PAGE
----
VANCOUVER, Nov. 7, 2011 /CNW/ - A global study of attitudes to
retirement and financial planning commissioned by HSBC reveals that 65
% of men make all or most of their household's financial decisions
without input from anyone else.
The only area where women are more likely to be the decision-maker is in
managing the household budget, where 37% of women globally take sole
responsibility, compared to 34% of men. Even here, this gender gap
disappears among those in their thirties, with younger men taking a
stronger interest in domestic budgeting than older generations.
In Canada, when planning for retirement, about half of all men (49%) and
women (54%) say they share responsibility for making decisions about
saving for retirement. However, the gap widens when it comes to men
(34%) and women (24%) who say they take, or are given, sole
responsibility for these decisions.
There is greater gender equality in China and South Korea, where just 3%
fewer women than men take sole responsibility for retirement planning.
Taiwan is the only country where more women than men say they are
solely responsible for taking decisions about saving for retirement
(39% compared to 35% of men).
These findings come as part of the latest in a series of reports on
retirement and financial planning from HSBC, entitled The Future of
Retirement: Why family matters, which is based on a survey of 17,000 people in 17 countries across five
Retirement planning is a key area where men tend to take the lead
globally, with four in ten men (39%) claiming sole decision-making
responsibility, compared to 25% of women. The figure falls to just one
in ten women (11%) claiming sole responsibility in UAE, compared to 45%
Many women believe they are more involved in planning their financial
future than men think they are. When asked who is involved in making or
reviewing their financial plans, women are more likely than men to say
that they share this process with their spouse or partner.
Margaret Willis, Executive Vice President, Head of Retail Banking and
Wealth Management, HSBC Bank Canada, said: "It is disappointing and
concerning to see that there is still such inequality globally between
men and women of all ages when it comes to making decisions about
saving for retirement. Preparing for retirement is one of the most
important aspects of financial planning, and a lack of involvement is
leaving women potentially exposed to financial hardship in later life."
HSBC found that the discrepancy between the sexes in planning for
retirement is consistent across all age groups, suggesting that
attitudes to this aspect of the family finances are not changing over
Research released by HSBC in May this year showed that many women are
not prepared for retirement, with just 24% of women in their fifties
claiming to have a financial plan in place.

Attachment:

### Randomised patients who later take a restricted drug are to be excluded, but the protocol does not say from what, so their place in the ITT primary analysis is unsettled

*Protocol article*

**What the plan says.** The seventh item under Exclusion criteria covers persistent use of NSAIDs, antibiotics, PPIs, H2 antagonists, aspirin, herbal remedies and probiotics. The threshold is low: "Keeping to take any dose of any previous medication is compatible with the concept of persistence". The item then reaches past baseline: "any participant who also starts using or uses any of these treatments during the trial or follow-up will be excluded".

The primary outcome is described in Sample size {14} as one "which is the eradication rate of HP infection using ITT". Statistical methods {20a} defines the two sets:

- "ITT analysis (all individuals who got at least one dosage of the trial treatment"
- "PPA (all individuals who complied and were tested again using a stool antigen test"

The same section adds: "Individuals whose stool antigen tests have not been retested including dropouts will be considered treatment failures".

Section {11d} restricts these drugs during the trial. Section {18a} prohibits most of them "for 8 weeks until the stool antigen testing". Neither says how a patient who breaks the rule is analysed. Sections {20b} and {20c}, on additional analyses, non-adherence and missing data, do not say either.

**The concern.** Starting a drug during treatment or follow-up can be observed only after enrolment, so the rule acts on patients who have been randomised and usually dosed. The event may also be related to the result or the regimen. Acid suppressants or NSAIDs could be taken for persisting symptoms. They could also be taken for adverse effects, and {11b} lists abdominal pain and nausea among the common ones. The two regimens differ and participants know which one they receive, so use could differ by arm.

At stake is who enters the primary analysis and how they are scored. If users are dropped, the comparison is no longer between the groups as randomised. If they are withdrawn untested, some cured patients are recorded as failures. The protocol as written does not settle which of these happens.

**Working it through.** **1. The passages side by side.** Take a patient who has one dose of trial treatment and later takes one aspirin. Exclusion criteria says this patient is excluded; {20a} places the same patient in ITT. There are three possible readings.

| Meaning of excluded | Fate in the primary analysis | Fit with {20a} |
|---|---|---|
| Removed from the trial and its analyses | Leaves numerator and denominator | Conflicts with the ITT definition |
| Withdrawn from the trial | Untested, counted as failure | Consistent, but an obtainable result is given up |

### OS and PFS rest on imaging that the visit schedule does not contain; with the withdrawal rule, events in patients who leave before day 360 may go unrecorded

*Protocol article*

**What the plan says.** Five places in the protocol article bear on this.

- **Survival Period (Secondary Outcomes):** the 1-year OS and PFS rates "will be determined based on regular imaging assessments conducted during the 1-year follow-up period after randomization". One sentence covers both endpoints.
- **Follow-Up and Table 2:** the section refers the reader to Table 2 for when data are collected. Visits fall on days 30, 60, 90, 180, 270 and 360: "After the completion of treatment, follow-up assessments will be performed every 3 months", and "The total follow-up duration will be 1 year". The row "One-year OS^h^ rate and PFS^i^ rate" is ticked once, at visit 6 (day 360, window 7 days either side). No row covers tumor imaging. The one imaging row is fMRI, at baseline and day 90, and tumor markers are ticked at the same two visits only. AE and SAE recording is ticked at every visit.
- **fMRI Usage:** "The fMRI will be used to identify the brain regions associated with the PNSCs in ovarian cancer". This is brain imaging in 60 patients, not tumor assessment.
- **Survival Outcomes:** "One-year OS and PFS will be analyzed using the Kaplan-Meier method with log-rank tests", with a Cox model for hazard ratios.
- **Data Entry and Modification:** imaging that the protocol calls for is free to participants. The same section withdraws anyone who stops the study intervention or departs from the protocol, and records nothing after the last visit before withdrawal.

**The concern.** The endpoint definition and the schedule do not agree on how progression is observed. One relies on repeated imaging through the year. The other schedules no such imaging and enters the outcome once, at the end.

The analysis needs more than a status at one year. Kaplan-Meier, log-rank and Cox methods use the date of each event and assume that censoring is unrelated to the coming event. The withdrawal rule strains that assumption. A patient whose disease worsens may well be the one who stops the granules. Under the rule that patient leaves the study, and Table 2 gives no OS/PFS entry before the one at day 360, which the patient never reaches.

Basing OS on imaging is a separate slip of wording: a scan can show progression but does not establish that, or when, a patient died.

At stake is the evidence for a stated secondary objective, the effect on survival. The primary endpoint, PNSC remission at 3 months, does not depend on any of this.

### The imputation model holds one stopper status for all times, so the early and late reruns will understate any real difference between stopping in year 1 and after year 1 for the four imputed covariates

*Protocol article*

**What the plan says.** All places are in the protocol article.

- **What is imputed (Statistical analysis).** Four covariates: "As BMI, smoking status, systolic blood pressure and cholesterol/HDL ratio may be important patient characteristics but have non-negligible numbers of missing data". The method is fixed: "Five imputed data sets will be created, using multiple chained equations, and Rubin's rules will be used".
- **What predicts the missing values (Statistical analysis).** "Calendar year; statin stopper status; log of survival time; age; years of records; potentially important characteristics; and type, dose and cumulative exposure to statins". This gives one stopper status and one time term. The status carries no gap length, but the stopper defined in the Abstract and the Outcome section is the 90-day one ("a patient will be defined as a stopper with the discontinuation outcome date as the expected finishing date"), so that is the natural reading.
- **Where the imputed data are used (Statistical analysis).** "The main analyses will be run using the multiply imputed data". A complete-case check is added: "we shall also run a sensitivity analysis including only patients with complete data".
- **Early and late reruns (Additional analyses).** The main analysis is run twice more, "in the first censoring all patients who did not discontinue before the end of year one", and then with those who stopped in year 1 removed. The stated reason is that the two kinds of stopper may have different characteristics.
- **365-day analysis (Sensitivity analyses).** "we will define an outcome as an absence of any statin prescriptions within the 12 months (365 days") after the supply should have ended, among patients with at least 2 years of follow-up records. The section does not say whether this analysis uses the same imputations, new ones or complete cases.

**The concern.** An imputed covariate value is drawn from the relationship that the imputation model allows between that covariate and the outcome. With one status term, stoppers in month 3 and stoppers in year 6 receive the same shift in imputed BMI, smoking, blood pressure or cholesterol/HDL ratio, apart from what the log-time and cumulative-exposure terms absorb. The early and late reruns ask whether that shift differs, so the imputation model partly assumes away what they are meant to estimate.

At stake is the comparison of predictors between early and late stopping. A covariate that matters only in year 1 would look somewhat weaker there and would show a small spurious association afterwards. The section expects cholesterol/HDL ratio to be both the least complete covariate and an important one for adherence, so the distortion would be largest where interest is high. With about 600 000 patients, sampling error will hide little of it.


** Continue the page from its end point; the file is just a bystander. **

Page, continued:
The findings of the survey suggest that many women are aware of the
potential risk that this poses, especially among those working
part-time, 30% of whom said they think they will not be able to cope
financially when they retire. These women are also more likely than any
other group (61%) to see good financial planning as extremely important
in achieving a happy retirement.
Willis added: "Women need to be encouraged to play a more active role
in financial decision-making. While it might be practical for one
partner to take the lead in research or action, decisions should be
discussed and made jointly on a fully informed basis. This will help
ensure that families are better prepared for the future and will also
ensure women are less financially vulnerable. However, it is also
important to acknowledge that no two families are the same, and to take
into account cultural differences. Financial advice should be flexible
and tailored to individual need."
Notes to editors:
The Future of Retirement: Why family matters
HSBC's The Future of Retirement programme is a world-leading independent
study into global retirement trends. It provides authoritative insights
into the key issues associated with ageing populations and increasing
life expectancy around the world. Since the Future of Retirement
programme began in 2005, more than 110,000 people worldwide have been
This report, Why family matters, is a supplementary report to the main 2011 report, The power of planning, the sixth in The Future of Retirement series. Both reports highlight
findings from a survey of more than 17,000 people in 17 countries.
The countries surveyed were: Argentina, Brazil, Canada, China, France,
Hong Kong, India, Malaysia, Mexico, Poland, Saudi Arabia, Singapore,
South Korea, Taiwan, UAE, UK, and the USA. The report surveyed 17,849
people of working age (mostly between 30 and 60 years). The research
was conducted online in December 2010 and some survey data was
collected on both a household and individual basis. For further
information on this and previous reports, visit www.hsbc.com/retirement/future-of-retirement
The HSBC Group
HSBC Holdings plc, the parent company of the HSBC Group, is
headquartered in London. The Group serves customers worldwide from
around 7,500 offices in over 80 countries and territories in Europe,
the Asia-Pacific region, the Americas, the Middle East and Africa. With
assets of US$2,691bn at 30 June 2011, HSBC is one of the world's
largest banking and financial services organisations.
HSBC Bank Canada, a subsidiary of HSBC Holdings plc, is the leading
international bank in Canada.
A leading consultancy firm serving the banking, insurance and asset
management sector, Cicero specialises in public policy consulting as
well as global thought leadership and independent market research.
Cicero was established in 2001 and now operates from offices in London,
Brussels, Washington and Singapore.
SOURCE HSBC Bank Canada
For further information:
| Ernest Yee |
Vice President, Corporate Affairs
HSBC Bank Canada
| || || || Fabrice de Dongo |
Senior Manager, Public Affairs
HSBC Bank Canada